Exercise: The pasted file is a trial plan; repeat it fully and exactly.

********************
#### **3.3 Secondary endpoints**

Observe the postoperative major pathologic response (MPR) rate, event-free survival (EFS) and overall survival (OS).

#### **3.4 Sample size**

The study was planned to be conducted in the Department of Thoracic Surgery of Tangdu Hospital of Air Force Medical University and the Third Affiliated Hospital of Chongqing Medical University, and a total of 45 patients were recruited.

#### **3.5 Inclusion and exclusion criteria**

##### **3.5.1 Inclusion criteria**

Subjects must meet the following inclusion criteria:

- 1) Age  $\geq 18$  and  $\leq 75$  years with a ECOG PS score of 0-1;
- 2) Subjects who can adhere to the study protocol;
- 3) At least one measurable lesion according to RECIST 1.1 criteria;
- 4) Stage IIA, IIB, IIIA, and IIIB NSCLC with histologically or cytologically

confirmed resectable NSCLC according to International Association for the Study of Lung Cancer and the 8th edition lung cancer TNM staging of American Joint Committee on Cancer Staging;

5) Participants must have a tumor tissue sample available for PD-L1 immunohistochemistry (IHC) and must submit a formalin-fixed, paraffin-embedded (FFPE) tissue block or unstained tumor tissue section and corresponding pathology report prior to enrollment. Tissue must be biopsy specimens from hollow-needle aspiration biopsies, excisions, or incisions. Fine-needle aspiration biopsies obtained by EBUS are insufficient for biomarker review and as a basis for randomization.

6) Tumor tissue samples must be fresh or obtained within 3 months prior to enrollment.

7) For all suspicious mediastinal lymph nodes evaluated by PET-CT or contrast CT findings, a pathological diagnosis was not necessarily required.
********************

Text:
#### **3.3 Secondary endpoints**

Observe the postoperative major pathologic response (MPR) rate, event-free survival (EFS) and overall survival (OS).

#### **3.4 Sample size**

The study was planned to be conducted in the Department of Thoracic Surgery of Tangdu Hospital of Air Force Medical University and the Third Affiliated Hospital of Chongqing Medical University, and a total of 45 patients were recruited.

#### **3.5 Inclusion and exclusion criteria**

##### **3.5.1 Inclusion criteria**

Subjects must meet the following inclusion criteria:

- 1) Age  $\geq 18$  and  $\leq 75$  years with a ECOG PS score of 0-1;
- 2) Subjects who can adhere to the study protocol;
- 3) At least one measurable lesion according to RECIST 1.1 criteria;
- 4) Stage IIA, IIB, IIIA, and IIIB NSCLC with histologically or cytologically

confirmed resectable NSCLC according to International Association for the Study of Lung Cancer and the 8th edition lung cancer TNM staging of American Joint Committee on Cancer Staging;

5) Participants must have a tumor tissue sample available for PD-L1 immunohistochemistry (IHC) and must submit a formalin-fixed, paraffin-embedded (FFPE) tissue block or unstained tumor tissue section and corresponding pathology report prior to enrollment. Tissue must be biopsy specimens from hollow-needle aspiration biopsies, excisions, or incisions. Fine-needle aspiration biopsies obtained by EBUS are insufficient for biomarker review and as a basis for randomization.

6) Tumor tissue samples must be fresh or obtained within 3 months prior to enrollment.

7) For all suspicious mediastinal lymph nodes evaluated by PET-CT or contrast CT findings, a pathological diagnosis was not necessarily required.